The AECP 10 Step Approach to Problem Solving

What is the Purpose of this Training Module?

To equip those in senior leadership and management positions with a useful and practical approach to problem solving.

  • Problem Solving Defined: It is another form of "critical thinking;" the considered use of facts to form judgements. "A method of assent to the rigorous standards of excellence."
  • Rationale: Those in senior leadership and positions of management spend a substantial portion of their time solving problems that affect the mission and strategy of the organization they serve.

The Problem to Correct:

  • Many and perhaps most organizations do not operate from a shared and common problem solving method. Consequently, leaders and managers (and managers are leaders) go about problem solving variously and don't "speak the same language" when it comes to problem solving.
  • The formulation of a well-defined problem may be the most useful skill in business.
  • A lesson from GE during the "Jack era;" the value of speaking a common language.

Step #1:

Start with a useable, practical, actionable case statement and definition of the problem.

  • The case statement provides a basic display of "observables" that lead to the development of the problem statement; the "outward indications/ symptoms" of a potential problem.
  • Starting with a proposed solution is a common mistake (e.g., "The problem is we need to hire more staff...")
  • Well defined problem statements can have multiple layers of description and examination.
  • "Problem" can be substituted with "Challenge," "Opportunity," "Implementation Requirements."

Step #2:

Establish the time frame requirements for successful resolution.

  • "Our go/no-go date is..."
  • Remember, a parachute that deploys too late functions as expected, but still fails the end user.

Step #3:

Identify all areas and issues implicated by the problem and the potential solution set (i.e., who and what are, or could be implicated by the right or wrong solution set.)

  • Think broadly, comprehensively and critically.
  • Remember, none of us operate in a vacuum. The patient experience, for example, is a product of a whole, integrated process and all related functional components.

Step #4:

Identify the data required to evaluate the problem.

  • Determine what is required whether it is readily accessible or not.
  • Map out your data/ information requirements.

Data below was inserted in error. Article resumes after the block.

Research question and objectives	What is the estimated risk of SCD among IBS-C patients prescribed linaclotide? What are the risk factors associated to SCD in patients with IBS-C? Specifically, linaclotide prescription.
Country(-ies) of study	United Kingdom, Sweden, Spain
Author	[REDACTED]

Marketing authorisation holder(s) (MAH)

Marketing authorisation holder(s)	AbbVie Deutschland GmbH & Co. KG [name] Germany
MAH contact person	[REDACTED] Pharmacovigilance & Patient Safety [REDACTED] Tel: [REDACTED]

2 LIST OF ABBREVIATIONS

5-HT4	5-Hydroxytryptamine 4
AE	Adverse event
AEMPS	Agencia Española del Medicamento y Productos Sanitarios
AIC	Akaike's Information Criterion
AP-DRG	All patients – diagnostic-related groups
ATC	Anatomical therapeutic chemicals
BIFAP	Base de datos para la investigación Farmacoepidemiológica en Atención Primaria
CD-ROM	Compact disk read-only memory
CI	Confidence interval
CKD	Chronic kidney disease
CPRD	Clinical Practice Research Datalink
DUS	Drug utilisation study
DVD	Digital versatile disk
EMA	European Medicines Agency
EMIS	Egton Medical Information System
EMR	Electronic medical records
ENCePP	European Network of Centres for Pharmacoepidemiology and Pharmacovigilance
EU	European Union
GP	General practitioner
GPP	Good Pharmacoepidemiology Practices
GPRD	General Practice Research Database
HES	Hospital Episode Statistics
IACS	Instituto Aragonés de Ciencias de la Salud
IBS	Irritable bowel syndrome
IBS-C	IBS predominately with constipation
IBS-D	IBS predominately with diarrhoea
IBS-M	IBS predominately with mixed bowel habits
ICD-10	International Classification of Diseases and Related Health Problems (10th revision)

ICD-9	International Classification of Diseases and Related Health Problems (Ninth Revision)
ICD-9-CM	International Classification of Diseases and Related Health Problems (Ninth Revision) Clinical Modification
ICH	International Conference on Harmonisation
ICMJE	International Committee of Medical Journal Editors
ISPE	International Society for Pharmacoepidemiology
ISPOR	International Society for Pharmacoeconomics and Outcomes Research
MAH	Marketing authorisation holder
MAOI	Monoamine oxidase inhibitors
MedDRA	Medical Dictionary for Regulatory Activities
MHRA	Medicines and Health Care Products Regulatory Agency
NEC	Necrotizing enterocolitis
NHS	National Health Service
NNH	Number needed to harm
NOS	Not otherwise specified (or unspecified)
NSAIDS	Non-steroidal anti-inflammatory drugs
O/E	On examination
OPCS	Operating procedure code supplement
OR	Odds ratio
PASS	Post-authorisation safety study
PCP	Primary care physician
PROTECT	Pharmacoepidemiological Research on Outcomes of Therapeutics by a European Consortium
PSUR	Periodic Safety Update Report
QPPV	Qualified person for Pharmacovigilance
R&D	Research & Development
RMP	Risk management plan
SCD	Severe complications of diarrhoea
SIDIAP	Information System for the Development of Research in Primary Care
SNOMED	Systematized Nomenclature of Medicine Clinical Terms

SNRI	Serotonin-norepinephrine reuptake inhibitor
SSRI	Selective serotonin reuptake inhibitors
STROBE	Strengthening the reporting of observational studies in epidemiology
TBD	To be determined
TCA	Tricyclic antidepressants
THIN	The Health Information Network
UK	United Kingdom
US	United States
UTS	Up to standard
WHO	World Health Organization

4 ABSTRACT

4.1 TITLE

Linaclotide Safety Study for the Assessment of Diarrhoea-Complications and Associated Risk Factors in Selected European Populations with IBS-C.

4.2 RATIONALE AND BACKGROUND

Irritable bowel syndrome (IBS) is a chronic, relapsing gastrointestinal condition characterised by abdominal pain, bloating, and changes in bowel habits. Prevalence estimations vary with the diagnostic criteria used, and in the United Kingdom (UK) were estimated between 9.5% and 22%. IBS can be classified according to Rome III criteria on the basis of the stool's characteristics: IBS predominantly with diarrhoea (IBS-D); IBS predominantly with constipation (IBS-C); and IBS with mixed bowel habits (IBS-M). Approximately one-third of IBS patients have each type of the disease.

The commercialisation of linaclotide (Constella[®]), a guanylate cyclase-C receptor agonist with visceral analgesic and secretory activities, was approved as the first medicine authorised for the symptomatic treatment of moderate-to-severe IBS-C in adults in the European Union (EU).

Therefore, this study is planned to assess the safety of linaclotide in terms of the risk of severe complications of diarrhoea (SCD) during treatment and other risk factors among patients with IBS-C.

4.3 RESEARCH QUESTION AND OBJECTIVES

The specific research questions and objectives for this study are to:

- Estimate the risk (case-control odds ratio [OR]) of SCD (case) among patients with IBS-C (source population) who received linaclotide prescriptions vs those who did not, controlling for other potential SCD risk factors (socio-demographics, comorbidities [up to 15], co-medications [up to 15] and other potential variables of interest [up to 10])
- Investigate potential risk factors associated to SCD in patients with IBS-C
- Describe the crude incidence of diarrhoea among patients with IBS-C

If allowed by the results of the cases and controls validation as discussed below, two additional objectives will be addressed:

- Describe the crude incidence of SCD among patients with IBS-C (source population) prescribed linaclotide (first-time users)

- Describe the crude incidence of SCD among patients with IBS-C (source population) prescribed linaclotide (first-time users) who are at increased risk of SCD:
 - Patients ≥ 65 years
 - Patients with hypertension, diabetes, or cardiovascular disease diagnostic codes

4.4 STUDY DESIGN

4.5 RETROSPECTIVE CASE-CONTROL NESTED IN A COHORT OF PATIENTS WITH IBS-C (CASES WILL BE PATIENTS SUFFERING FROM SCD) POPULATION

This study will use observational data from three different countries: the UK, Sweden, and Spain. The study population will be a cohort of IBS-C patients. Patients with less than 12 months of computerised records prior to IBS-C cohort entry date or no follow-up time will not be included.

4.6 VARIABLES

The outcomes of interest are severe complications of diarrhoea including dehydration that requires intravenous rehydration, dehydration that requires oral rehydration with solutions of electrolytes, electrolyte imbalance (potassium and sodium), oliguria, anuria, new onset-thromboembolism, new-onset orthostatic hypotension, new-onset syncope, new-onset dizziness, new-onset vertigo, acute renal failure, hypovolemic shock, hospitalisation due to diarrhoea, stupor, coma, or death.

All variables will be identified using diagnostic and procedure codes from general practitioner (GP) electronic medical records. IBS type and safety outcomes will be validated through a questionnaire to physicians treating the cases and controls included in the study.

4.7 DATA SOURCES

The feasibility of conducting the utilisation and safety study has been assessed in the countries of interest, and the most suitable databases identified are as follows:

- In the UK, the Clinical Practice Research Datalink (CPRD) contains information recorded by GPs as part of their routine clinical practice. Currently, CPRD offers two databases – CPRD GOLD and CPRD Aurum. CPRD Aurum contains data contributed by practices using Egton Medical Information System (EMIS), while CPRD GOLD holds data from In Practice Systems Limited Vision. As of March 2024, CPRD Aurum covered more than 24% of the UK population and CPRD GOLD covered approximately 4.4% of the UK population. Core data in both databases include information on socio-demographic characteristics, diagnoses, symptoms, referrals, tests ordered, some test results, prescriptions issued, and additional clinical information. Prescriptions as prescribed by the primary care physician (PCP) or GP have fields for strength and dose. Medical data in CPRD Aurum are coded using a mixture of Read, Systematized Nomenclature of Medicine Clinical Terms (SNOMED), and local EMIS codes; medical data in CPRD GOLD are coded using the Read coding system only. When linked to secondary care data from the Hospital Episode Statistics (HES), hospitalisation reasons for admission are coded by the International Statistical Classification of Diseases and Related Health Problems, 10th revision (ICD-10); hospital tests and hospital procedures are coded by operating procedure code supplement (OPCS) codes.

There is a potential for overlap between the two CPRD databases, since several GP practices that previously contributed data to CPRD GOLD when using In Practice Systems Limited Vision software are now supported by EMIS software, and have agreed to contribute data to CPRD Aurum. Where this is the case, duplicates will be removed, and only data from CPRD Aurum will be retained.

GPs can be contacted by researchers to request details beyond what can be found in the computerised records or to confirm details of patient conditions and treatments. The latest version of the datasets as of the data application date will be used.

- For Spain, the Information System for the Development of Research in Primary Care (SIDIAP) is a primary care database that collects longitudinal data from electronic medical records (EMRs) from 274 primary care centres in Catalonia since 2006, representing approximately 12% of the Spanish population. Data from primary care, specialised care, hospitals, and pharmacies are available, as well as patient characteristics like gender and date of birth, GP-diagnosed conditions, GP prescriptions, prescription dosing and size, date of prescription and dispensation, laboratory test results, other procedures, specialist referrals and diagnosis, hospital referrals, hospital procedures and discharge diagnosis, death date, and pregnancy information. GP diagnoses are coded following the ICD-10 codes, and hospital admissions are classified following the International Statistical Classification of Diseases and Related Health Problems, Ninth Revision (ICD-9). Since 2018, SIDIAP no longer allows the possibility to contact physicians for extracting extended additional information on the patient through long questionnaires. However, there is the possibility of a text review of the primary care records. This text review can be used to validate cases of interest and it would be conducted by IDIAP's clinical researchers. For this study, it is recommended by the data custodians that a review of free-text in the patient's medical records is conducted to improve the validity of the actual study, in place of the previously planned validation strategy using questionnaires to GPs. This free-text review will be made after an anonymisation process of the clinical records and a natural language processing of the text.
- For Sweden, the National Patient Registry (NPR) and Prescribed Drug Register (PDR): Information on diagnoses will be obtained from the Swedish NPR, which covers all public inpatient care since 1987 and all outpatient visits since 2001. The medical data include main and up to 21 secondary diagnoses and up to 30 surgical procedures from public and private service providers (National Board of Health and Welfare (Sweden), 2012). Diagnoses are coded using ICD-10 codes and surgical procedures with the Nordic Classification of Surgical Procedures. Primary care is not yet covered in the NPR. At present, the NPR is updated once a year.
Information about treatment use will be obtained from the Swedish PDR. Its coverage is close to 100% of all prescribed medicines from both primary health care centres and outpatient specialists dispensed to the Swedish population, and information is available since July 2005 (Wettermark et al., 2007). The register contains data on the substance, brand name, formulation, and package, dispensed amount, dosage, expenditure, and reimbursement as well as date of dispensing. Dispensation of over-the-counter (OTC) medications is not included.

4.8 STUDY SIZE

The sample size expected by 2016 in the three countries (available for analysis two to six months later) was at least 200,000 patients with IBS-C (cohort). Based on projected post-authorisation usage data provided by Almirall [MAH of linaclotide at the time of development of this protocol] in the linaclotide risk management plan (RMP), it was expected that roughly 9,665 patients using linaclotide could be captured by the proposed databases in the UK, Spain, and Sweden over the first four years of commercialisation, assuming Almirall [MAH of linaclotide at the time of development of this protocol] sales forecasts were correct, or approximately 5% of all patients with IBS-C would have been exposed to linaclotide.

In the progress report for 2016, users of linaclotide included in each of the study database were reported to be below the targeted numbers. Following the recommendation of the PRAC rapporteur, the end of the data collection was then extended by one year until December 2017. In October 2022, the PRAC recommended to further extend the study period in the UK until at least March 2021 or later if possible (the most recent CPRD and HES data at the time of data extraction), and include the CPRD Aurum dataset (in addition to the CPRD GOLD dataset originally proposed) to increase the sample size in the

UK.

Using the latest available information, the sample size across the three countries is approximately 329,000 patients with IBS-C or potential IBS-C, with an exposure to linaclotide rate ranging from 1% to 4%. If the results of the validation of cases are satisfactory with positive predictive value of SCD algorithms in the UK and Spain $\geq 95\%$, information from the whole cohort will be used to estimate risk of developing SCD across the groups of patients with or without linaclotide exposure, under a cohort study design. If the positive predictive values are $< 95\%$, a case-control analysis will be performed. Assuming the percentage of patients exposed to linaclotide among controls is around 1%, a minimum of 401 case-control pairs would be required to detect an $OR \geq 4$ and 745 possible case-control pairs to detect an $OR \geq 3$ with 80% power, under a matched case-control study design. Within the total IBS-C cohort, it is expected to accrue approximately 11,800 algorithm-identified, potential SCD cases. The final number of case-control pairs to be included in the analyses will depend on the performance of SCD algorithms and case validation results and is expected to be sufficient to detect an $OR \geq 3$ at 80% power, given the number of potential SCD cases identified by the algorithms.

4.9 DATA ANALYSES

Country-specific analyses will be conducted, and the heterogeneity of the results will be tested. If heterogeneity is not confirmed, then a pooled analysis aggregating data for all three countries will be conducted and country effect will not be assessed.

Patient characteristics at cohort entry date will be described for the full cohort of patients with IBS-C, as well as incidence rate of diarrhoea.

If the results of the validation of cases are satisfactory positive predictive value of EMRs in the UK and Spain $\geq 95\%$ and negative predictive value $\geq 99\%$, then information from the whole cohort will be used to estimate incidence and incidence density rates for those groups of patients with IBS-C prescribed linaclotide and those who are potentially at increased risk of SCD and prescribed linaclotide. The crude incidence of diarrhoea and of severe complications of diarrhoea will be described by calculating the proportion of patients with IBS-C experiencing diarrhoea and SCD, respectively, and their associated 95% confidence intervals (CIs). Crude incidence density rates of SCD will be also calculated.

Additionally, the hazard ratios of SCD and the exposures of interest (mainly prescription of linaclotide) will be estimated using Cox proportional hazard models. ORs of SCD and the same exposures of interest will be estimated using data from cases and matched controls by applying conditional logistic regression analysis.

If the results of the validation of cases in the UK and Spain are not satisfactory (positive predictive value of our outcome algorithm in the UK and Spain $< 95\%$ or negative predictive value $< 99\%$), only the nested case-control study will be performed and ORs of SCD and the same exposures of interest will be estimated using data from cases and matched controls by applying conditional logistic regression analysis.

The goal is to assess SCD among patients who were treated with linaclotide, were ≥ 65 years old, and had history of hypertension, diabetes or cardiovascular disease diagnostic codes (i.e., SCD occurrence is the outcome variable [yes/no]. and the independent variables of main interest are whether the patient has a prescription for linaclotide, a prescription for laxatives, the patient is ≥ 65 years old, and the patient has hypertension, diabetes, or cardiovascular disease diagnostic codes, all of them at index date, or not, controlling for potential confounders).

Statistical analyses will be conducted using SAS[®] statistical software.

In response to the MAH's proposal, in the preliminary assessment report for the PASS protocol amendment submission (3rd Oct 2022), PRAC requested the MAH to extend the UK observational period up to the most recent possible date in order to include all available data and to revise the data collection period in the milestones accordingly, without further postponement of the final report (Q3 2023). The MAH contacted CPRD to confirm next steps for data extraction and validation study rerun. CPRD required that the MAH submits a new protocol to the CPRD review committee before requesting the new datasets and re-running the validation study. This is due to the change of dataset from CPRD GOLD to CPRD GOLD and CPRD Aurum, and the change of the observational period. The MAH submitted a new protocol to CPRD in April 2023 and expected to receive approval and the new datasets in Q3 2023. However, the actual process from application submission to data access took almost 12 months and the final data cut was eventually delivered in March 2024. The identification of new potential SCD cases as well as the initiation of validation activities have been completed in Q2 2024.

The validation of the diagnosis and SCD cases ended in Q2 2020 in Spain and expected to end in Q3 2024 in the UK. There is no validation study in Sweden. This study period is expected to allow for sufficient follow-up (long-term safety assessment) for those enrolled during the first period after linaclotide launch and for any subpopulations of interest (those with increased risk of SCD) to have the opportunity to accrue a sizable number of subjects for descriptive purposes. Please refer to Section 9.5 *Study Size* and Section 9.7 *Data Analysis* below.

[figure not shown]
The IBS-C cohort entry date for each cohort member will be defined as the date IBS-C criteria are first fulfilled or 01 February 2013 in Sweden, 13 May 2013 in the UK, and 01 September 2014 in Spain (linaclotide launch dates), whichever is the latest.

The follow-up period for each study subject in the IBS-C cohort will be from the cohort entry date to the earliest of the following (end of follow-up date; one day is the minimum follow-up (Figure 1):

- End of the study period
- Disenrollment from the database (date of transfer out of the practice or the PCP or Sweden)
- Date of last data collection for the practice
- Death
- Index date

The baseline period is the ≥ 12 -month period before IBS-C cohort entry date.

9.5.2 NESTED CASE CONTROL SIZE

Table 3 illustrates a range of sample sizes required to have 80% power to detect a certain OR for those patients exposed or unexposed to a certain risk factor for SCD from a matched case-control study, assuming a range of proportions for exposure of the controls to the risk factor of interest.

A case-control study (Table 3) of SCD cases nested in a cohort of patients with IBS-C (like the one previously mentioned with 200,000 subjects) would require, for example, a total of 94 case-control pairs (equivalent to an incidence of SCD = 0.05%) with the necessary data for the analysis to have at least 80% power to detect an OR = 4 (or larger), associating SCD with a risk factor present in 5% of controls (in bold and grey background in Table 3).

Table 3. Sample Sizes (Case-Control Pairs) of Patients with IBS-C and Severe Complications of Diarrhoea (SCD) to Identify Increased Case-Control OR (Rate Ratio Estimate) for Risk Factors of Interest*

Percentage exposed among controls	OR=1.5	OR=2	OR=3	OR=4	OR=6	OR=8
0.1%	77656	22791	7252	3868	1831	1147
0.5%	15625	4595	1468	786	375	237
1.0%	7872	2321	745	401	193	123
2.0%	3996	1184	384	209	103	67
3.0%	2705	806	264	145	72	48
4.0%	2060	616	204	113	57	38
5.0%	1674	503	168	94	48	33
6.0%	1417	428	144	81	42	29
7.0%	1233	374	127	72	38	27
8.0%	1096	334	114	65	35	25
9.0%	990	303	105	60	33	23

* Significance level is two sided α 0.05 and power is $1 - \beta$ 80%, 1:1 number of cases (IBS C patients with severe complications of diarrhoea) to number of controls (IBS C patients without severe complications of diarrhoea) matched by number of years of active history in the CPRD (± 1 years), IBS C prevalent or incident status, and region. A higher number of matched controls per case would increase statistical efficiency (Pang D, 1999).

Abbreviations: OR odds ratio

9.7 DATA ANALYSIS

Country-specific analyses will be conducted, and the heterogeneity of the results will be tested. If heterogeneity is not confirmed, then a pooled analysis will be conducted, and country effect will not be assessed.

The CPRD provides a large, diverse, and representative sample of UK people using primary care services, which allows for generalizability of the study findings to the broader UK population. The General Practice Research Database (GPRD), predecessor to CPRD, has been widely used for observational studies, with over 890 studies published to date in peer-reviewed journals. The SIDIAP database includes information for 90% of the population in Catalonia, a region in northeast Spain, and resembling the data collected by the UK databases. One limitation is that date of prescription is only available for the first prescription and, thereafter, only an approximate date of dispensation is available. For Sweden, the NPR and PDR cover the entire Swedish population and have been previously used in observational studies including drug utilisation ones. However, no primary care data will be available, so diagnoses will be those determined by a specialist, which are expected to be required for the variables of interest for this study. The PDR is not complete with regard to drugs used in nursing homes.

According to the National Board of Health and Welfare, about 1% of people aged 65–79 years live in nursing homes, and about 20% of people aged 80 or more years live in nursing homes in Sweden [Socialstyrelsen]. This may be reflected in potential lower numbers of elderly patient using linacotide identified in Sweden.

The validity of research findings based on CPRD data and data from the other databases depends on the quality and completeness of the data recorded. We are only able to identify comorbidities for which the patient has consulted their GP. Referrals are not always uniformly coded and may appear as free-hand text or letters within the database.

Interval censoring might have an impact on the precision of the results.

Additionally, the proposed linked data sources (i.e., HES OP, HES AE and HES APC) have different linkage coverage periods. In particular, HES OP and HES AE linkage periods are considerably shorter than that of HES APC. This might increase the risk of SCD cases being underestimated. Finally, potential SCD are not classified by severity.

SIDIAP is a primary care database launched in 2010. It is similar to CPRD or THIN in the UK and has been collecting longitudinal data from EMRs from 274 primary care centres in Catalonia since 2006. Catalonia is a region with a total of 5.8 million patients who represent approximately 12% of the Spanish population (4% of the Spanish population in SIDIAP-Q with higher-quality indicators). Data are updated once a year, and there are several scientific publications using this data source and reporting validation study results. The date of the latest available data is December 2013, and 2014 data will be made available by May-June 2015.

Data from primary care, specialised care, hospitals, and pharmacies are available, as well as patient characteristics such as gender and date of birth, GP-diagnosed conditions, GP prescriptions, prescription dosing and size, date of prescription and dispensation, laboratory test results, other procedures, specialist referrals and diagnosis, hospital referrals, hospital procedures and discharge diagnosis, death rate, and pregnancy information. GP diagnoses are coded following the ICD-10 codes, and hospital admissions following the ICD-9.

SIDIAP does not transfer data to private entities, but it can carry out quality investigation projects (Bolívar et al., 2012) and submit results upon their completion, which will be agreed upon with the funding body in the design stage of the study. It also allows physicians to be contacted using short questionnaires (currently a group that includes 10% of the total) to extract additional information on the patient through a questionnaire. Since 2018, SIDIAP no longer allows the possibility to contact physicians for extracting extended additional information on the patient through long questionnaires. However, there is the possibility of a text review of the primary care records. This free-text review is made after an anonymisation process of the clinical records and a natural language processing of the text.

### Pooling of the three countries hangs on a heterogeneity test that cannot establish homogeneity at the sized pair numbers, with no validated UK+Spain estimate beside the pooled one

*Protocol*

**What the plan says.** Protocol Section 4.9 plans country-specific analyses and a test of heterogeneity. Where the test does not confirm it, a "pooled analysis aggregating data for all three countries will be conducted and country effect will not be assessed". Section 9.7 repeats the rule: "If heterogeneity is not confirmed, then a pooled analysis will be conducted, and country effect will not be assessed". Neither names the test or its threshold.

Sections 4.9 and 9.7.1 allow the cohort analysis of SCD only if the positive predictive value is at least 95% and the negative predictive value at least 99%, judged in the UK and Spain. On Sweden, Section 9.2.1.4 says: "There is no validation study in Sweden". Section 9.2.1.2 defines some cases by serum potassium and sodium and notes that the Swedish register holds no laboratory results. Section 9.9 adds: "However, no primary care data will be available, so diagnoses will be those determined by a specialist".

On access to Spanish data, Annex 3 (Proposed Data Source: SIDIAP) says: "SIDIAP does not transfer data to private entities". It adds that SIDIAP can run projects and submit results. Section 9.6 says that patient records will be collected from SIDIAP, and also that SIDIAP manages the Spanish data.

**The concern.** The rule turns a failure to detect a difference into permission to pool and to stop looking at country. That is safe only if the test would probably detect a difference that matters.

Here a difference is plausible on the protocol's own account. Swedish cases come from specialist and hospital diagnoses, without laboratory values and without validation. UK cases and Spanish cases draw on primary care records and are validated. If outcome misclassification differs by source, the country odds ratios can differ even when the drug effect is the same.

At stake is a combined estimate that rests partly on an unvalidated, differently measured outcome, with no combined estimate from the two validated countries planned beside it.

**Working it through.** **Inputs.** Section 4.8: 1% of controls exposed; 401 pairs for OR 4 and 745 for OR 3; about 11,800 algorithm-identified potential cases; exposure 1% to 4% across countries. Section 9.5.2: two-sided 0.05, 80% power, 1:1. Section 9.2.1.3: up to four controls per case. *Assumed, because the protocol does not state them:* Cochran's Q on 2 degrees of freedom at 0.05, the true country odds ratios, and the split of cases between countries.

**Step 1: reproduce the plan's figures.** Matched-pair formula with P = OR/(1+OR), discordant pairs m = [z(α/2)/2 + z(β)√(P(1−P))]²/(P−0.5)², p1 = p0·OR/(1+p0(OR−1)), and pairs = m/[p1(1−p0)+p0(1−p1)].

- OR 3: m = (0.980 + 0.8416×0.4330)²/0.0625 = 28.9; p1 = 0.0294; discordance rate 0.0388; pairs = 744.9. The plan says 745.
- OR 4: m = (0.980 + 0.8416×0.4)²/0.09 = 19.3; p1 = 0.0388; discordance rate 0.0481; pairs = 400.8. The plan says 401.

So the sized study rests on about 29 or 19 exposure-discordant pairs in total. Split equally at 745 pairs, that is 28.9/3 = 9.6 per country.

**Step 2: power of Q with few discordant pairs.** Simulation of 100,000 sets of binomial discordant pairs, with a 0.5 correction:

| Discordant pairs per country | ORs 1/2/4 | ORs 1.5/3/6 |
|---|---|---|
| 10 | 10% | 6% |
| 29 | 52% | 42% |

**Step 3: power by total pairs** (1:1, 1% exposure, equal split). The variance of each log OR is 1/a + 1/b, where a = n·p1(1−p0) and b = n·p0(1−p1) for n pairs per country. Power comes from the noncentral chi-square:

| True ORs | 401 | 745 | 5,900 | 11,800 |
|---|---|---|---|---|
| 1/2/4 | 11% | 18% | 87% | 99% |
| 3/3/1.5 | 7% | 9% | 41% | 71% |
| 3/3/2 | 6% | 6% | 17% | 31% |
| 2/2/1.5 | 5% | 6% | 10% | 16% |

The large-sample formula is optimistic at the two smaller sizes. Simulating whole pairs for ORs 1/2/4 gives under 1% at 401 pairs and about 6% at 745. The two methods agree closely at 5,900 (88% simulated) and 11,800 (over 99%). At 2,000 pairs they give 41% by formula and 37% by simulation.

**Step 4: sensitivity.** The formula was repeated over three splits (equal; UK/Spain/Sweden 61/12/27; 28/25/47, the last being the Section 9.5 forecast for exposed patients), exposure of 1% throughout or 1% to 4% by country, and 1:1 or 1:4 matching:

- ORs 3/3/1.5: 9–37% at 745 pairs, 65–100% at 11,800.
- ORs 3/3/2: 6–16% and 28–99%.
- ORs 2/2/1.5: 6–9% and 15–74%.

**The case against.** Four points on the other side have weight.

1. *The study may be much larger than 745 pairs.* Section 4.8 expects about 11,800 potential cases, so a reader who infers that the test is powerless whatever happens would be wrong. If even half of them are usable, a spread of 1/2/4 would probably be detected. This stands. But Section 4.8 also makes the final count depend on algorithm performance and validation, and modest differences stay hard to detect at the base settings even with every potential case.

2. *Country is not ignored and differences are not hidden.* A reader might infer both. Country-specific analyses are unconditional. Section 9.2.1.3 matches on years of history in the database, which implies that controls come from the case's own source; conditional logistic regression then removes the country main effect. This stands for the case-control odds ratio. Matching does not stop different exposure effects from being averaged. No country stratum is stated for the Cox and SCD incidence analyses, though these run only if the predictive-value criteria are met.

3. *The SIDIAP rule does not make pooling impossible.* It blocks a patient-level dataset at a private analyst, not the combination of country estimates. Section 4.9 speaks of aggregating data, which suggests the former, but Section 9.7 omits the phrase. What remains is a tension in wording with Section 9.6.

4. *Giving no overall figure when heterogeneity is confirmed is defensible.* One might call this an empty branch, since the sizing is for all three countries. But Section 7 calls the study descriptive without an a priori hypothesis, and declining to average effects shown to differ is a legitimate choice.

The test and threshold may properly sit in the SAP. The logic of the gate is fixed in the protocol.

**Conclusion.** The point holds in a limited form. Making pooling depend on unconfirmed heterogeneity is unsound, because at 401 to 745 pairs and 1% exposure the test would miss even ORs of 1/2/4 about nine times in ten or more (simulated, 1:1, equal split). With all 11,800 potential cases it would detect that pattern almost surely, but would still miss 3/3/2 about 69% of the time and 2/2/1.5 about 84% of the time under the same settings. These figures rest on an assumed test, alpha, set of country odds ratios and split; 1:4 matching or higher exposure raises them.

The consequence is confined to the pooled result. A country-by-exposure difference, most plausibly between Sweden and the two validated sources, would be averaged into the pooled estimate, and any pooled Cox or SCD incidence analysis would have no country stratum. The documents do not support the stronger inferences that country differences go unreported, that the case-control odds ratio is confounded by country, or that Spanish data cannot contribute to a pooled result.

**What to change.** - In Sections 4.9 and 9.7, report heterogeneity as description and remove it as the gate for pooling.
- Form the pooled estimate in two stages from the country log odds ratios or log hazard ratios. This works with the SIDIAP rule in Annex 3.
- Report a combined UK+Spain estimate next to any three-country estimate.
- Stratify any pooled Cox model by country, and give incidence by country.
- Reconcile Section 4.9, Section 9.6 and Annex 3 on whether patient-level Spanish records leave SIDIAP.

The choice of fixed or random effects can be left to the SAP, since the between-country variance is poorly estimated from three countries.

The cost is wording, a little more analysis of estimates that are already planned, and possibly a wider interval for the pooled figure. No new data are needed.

• Determine your approach to analysis.
  • Determine who should see the results of the analyses. Some may draw different conclusions.
  • Consider the data in the context of historic and expected trends (i.e., where we have been and where we are going.)
  • Be sensitive to a whole, integrated, organization strategy.
  • Don't operate from hunches or instinct. Chances are you will miss something.

Step #5:

Redefine your problem statement as required. Determine if you need to change the definition or course of thinking on the problem statement (it is acceptable to adjust after you examine the facts. This is not an admission of a mistake or misstep.)

Step #6:

Develop your first solution set from conclusions drawn so far.

  • "This is the best approach because..."
  • Test this approach with the appropriate stakeholders.
  • Develop a defined issue/action list.
  • Know that sometimes what works in your head, will become something else when you start explaining it to those affected. Take this feedback and adjust accordingly.

Step #7:

Adjust your solution set (problem resolution set) and organize your approach in a written case statement format draft. Structure this draft as:

  • The final problem statement.
  • The solution set.
  • Expected outcomes and measures.
  • Investments required.
  • Risks assumed.
  • An implementation plan with accountable parties.
  • Launch date.

This is your first "dry run" plan. The above is a format for this step.

Step #8:

Develop a final, full plan including an approach to "socializing" the plan to be pursued. Recheck the team's understandings of who does what, when and who is accountable for what in execution.

Step #9:

Communicate the launch to those who need to know, including when you expect to "go live." Listen to final feedback and receive "sign-off" from the right parties. Develop a written Gantt chart or other distributable tool for project management.

Step #10:

Have your ongoing progress evaluation methods and approach to reporting ready to go with accountable parties, systems and methods identified. Know how you will evaluate your solution set and make sure that ongoing evaluations are done and reported.


The value of a shared problem solving method extends from a shared belief system which is the foundation and building block for a healthy culture.

About Daniel K. Zismer, Ph. D.

Daniel K. Zismer, Ph. D.

Daniel K. Zismer, Ph.D. Is the Co-Chair, Co-Founder and CEO of Associated Eye Care Partners. He is also Endowed Scholar, Professor Emeritus and Chair, Department of Healthcare Administration, School of Public Health, University of Minnesota.

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